With general elections scheduled in November, Falkland Island politicians are anxiously awaiting the recommendations of a Commission advising on the full-time or part-time status of elected representatives going forward, according to a piece published by the Jamaica Observer.
At present we are all part-time, we are paid an allowance; we don't get a salary. We have a Commission set up and they are looking at it quite neutrally and they are going to produce a paper of recommendations to the Executive Council which may say, 'keep it as it is' or 'it should be full-time' or 'full salary' and salary should be x amount, said Ian Hansen, an elected member of the eight-member Legislative Assembly of the Falkland.
The question of the adequacy of a legislative assembly that size has attracted focus given several developments in the Falkland Islands, not least among which are projections that commercial oil production will commence in 2017 for the territory which has only some 3,000 citizens and virtually no unemployment. Expectations are that development, which will mean an imported labour force, along with anticipated changes from the pending referendum to decide the political future of the British Overseas territory will spell changes for the present government.
That is something we are discussing at the moment because with the increased workload coming on perhaps we should be having full-time Assembly members, Hansen said.
The issue is one which all current members will have to make peace with as well he noted.
I haven't decided if I want to seek re-election yet to be honest, Hansen told the Observer. He, however, pointed out that such a change will not be a walkover and had to be handled delicately.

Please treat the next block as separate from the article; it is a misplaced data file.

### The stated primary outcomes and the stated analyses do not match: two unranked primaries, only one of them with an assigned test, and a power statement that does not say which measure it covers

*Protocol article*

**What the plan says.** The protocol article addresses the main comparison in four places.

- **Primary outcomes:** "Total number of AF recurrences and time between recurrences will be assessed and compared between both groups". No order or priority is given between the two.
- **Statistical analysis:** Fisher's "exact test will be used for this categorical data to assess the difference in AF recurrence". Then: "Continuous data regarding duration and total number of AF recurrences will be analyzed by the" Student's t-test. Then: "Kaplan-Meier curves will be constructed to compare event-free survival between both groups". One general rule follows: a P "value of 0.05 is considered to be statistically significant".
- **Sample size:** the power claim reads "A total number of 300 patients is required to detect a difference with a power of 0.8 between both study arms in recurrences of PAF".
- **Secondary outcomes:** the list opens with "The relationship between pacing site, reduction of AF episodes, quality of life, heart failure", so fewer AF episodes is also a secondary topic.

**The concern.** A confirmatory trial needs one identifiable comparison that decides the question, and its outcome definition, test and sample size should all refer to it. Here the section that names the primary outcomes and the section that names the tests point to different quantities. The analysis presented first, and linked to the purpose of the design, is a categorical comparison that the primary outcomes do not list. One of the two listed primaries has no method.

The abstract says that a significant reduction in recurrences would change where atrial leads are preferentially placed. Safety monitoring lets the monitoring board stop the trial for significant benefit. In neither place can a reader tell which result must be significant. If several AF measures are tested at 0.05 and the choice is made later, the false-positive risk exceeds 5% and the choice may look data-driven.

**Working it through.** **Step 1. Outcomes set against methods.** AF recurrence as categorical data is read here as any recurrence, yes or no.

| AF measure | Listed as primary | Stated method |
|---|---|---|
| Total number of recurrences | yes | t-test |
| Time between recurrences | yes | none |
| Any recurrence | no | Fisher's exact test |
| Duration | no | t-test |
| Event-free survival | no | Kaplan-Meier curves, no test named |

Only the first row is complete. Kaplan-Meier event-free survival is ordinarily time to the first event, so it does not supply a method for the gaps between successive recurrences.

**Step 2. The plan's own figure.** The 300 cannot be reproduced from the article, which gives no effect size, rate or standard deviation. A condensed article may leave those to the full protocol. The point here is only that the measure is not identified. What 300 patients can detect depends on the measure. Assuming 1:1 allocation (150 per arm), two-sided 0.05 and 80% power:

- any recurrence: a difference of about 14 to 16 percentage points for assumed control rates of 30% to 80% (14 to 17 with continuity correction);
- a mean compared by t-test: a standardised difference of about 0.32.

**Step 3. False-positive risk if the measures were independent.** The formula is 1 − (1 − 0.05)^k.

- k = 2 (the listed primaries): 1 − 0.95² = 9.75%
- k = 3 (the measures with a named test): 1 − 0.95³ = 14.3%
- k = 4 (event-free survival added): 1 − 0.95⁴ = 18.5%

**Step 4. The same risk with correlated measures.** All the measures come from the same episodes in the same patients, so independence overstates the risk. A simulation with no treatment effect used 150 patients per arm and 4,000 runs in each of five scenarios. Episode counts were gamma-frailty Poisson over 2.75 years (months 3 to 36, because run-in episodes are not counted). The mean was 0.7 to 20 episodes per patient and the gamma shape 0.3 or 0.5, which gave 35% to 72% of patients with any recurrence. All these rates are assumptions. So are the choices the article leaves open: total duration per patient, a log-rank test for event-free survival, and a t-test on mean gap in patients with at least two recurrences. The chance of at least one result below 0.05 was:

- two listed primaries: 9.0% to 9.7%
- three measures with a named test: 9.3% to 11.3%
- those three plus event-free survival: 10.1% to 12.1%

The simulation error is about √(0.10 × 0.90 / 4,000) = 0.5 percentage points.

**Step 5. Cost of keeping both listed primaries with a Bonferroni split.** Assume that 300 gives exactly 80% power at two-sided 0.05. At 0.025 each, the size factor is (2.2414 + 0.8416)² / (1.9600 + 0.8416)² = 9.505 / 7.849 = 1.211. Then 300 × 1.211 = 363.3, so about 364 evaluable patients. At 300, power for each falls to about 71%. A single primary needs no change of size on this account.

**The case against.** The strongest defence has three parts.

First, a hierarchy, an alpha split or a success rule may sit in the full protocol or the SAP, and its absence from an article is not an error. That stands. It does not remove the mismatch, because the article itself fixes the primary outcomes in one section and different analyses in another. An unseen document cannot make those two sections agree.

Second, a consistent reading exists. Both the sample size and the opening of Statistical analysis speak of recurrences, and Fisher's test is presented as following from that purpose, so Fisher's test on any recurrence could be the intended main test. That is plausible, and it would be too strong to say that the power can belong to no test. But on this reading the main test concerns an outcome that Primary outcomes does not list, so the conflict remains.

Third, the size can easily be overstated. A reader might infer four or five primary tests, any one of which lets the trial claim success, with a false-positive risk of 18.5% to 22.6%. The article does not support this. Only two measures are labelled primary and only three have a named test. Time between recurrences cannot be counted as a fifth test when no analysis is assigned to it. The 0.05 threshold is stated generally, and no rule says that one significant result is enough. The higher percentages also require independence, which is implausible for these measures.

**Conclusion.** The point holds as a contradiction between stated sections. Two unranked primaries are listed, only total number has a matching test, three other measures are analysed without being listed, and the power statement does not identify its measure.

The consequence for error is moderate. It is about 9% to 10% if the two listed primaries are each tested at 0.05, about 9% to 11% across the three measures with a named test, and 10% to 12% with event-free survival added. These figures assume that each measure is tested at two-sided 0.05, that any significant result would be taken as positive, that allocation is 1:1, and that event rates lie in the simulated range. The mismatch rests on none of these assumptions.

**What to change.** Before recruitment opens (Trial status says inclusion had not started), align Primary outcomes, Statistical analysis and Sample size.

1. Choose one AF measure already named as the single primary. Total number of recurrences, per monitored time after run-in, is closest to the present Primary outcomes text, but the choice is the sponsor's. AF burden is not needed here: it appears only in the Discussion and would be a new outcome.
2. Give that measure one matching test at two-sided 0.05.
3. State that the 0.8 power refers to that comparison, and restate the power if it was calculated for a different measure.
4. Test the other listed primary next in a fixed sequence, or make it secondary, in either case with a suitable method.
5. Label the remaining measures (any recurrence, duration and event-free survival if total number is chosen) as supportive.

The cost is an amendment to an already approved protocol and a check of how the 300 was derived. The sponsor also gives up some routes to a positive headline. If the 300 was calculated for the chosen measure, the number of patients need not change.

It is being discussed whether we should increase the size from eight to 10 but anything like that means a change in our Constitution which would take quite a bit of time. If we change it from part-time allowance pay to full-time salary it won't affect the Constitution.
“We are hoping to get the recommendations back perhaps by the end of March, we want to have them to Executive Council before the next elections in November, Hansen said.
The all-important referendum to decide the political status and future of the Falkland Islands will be done under the scrutiny of a whole series of international observers. It is hoped that the poll, which will take place over two days, March 10th and 11th will settle the long-standing quarrel of the political status of the self-governed British overseas.
However Argentina has already anticipated it will not recognize the referendum or its results.
Controversy over the issue has remained a talking point since the British and Argentine war in 1982 over the Falklands following an Argentine invasion. Since then, Argentina, even though it had retreated and surrendered, has argued that the Islands were rightly theirs. However, Britain repeatedly confirmed that the Falkland Islanders have a right to determine their status.
Last December Alicia Dunkley-Willis from the Jamaica Observer was invited together with other Caribbean journalists to visit the Falklands.